If you have Deadpool and Wolverine in a viral ad, you’re obviously gonna buy what they’re selling, right? Well, just because you have a celebrity endorsing a product doesn’t mean it’ll always work.
In this video, I review “Truce” by Ryan Reynolds and Hugh Jackman, stars of the Marvel X-Men movie franchises, and see if this viral video was actually good at selling you.
Celebrity and influencer marketing have been popular more than ever with social media. I also reveal the AIDA formula, what worked in Ryan Reynolds and Hugh Jackman’s “Truce” video, where they missed the mark, and more.
Original Video: https://youtu.be/YioAD0gQQSM
What We Covered
Hey, it’s Christian Martin. In today’s video, we’re going to break down the new viral ad by Ryan Reynolds and Hugh Jackman and see why did this work so well. Here we go.
Ryan Reynolds and Hugh Jackman are both gigantic stars. Ryan Reynolds is in Deadpool, and Hugh Jackman is none other than wolverine. Last week on Twitter, they called a truce to their long running social media feud and released a video on youtube that has gone on to have millions of views. And it’s no wonder why, but today we’re going to check out that video and figure out why it worked. Let’s jump in now.
Truce Video: 00:33
“Hey Everyone, Ryan and I recently called it a truce in our social media war, and we promise to my ads for each other…”
So the first thing that stands out to me is, number one, is the word truce. If you have siblings, you can probably relate to this calling a truce when your little to cease the war. Now the reason this grabs people so much is because humans respond very strongly to conflict and curiosity. And this has both.
So, number one, we’re thinking what is the truce about and why did they have a war? And number two, it’s conflict. Okay. So we see two big stars two people that we know in conflict with one another. And we want to know why, what else, I want to figure out, why are they going to make ads for each other?
Truce Video: 01:12
“…Yeah, we sure did. Um, I’ve been working 24-7 on an ad for Hugh’s incredible coffee company, Laughing Man. And he’s been working hard. 24-7 I imagine on a Aviation Gin ad, so I’m going to go first. Let’s, yeah, let’s roll it.”
So this is cool because we’ve seen them come into a truce and we know that they were in conflict with one another before. And we also know that Ryan Reynolds generally is very sarcastic and sometimes we think that the punchline is going to come. So in this ad, I’m watching it, I think he’s about to pull some punches that we just haven’t seen yet. So I still don’t know if he’s going to turn on Hugh Jackman and, and this truce or if he’s genuinely wants to make an ad for him. You never know what’s going to come out of Ryan Reynolds.
Truce Video: 01:50
“Can a cup of coffee be superhero? Cause Laughing Man Beans are born with a special power.
Truce Video: 01:56
Sure. It’s the best tasting coffee in the market. Yeah. It Awakens your senses with unbelievable flavor, but it also lifts up communities around the world in the form of housing and scholarships and “hugh” could be behind such a “hugh-roic” company? “Hugh” guessed it, my friend Hugh Jackman, the loving and caring man who created Laughing Man… Make every cup count.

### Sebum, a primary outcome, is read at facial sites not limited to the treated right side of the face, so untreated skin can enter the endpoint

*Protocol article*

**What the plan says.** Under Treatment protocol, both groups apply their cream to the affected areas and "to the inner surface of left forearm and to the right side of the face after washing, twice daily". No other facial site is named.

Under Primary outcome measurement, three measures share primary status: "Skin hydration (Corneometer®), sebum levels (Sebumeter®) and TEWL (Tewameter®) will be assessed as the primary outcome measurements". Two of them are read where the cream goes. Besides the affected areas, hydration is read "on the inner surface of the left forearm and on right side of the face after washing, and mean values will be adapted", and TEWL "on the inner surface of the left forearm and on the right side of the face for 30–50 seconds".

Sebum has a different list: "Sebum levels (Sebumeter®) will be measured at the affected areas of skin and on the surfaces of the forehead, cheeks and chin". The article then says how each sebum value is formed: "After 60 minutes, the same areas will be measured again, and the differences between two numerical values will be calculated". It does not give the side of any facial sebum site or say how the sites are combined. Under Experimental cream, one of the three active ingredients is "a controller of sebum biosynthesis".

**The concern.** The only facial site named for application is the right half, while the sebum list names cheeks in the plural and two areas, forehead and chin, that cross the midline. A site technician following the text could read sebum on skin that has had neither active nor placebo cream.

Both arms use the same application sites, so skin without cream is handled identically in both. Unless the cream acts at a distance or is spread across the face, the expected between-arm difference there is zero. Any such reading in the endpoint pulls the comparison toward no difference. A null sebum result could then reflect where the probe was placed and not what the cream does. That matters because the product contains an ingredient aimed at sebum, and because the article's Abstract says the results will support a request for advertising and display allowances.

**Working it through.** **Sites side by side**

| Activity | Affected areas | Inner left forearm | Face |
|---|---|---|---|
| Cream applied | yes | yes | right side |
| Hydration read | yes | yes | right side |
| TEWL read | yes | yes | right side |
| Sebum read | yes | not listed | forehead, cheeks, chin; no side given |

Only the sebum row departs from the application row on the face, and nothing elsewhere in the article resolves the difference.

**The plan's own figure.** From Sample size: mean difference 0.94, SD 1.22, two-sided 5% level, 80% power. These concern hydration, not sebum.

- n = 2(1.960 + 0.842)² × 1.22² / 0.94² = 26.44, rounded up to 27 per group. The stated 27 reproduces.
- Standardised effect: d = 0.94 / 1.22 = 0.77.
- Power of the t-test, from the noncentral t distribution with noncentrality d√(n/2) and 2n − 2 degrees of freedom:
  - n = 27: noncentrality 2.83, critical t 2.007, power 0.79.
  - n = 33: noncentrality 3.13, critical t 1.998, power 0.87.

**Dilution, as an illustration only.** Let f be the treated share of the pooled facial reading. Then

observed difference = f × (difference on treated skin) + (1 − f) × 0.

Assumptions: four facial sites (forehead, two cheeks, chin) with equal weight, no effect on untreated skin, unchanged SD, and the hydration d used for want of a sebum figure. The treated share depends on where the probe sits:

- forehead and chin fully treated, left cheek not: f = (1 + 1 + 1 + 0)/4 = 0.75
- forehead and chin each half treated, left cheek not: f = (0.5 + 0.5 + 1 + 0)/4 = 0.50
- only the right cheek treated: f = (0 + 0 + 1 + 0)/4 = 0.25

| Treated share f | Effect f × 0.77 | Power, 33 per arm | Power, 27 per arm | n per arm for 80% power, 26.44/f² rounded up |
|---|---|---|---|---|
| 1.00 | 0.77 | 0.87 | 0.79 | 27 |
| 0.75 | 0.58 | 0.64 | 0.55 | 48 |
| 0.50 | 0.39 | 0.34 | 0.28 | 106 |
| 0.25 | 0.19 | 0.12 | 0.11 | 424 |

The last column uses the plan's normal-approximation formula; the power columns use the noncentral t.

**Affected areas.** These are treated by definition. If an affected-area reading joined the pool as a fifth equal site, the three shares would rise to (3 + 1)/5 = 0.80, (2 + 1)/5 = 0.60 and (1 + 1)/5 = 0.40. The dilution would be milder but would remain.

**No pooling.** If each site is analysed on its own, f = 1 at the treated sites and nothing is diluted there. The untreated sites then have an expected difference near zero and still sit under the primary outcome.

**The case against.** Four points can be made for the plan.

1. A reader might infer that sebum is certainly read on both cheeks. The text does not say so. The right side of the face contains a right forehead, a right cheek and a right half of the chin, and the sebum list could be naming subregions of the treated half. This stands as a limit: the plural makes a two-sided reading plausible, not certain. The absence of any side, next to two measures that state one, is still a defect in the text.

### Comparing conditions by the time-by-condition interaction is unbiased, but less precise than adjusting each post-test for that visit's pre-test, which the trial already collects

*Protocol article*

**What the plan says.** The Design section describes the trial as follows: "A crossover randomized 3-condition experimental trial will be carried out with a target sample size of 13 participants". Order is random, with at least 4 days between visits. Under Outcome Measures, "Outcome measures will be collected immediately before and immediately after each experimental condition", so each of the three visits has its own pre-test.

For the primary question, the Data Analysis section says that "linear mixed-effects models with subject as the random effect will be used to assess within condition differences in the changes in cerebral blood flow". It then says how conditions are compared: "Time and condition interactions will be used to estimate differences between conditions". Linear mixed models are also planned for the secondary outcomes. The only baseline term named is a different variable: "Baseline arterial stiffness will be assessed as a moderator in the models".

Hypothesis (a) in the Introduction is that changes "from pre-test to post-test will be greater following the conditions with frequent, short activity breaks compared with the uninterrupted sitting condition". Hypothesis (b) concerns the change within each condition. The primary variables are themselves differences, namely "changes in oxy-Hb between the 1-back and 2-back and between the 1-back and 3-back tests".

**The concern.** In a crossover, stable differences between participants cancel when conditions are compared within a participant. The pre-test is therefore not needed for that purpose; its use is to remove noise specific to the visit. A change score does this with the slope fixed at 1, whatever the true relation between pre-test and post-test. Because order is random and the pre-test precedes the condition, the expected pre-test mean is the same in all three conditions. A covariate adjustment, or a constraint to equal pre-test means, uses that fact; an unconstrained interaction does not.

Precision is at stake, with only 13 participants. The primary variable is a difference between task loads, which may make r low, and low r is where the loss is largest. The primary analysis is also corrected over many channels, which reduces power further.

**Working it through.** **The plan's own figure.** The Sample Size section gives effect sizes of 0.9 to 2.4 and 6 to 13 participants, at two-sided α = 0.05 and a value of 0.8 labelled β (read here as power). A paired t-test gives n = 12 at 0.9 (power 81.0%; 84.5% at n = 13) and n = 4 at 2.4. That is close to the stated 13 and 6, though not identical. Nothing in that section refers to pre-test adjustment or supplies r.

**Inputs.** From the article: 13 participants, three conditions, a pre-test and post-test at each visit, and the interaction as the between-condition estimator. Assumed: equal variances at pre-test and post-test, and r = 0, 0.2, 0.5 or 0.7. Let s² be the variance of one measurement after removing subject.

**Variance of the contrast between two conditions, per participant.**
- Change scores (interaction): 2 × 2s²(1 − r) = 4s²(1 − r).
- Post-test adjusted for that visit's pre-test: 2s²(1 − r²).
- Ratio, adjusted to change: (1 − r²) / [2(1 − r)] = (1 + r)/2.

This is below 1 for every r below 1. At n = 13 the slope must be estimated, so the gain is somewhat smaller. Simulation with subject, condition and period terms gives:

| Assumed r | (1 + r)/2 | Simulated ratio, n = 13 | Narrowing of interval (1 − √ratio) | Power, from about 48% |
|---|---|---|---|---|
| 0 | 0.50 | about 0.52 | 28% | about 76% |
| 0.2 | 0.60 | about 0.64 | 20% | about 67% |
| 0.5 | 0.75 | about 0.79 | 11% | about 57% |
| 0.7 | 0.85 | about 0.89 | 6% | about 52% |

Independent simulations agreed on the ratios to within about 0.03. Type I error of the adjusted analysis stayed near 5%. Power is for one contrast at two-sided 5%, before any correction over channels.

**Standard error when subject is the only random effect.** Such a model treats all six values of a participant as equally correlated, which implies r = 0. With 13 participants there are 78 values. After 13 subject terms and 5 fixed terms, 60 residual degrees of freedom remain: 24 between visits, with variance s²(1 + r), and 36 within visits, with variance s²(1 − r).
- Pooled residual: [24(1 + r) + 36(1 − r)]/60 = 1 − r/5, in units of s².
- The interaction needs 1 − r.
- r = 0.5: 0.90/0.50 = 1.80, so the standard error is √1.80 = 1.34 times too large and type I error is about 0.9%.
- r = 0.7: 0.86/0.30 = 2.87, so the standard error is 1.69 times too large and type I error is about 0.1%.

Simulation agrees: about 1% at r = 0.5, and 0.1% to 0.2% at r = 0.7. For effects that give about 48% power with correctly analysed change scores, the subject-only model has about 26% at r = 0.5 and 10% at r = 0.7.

Truce Video: 02:27
Wow. Uh Wow man. That was really, that’s really professional and it’s like Cost a million dollars.
Truce Video: 02:36
Truce Video: 02:38
Wow. Um, I, I’m not quite ready to show mine yet, but let’s just cut for a sec. Oh No, it’s not, we’re almost finished. Just some color correcting. Just roll it. Come on to almost say go, go, go. Roll it. Rolling. Ryan Reynolds is a complete and total #$%!& okay.
Truce Video: 03:00
Gins is pretty great though. I’ll have to try it someday.
Truce Video: 03:22
Sorry, man, I didn’t think that truce was actually real.
And there it is. See, I knew the punchline was coming. I just didn’t know who was going to do it. Usually somebody breaks the truce. And going back to that sibling story, if you’ve had siblings and you know you can call a truce, but you can never really trust that the other person is going to live by it. So in this case, Ryan Reynolds genuinely made a nice commercial for Hugh Jackman, at least during this video. And Hugh Jackman, just trashed, Ryan Reynolds. And so now we get to see his honest reaction. So this grabs people because again, more conflict and there’s tension and we want to see what happens. One of the greatest things that you can do in advertising is to subvert expectations. And that’s exactly what has happened here. So we see this nice commercial, the first commercial it goes exactly to the plan, and then we think that Hugh Jackman is going to have an equal commercial for Ryan Reynolds and he just trashes him.
And that subverts our expectations. We thought they had a truce. It turns out they didn’t and– Like I said Hugh Jackman didn’t think the truce was real and this is just like me with my siblings. You could never trust of the truce was real. You never know when that person is going to turn. So let’s break down four more reasons why this ad works so well and why it caught the attention of millions of people. The obvious thing is that this stars two huge celebrities and people like to watch the celebrities we already know, like, and trust them. When you combine that with those two elements of conflicts and curiosity, of course we’re going to watch the ad. The second thing is that it’s tongue in cheek. They didn’t take themselves too seriously. It’s funny to watch and it gives us a little laugh at the end of it.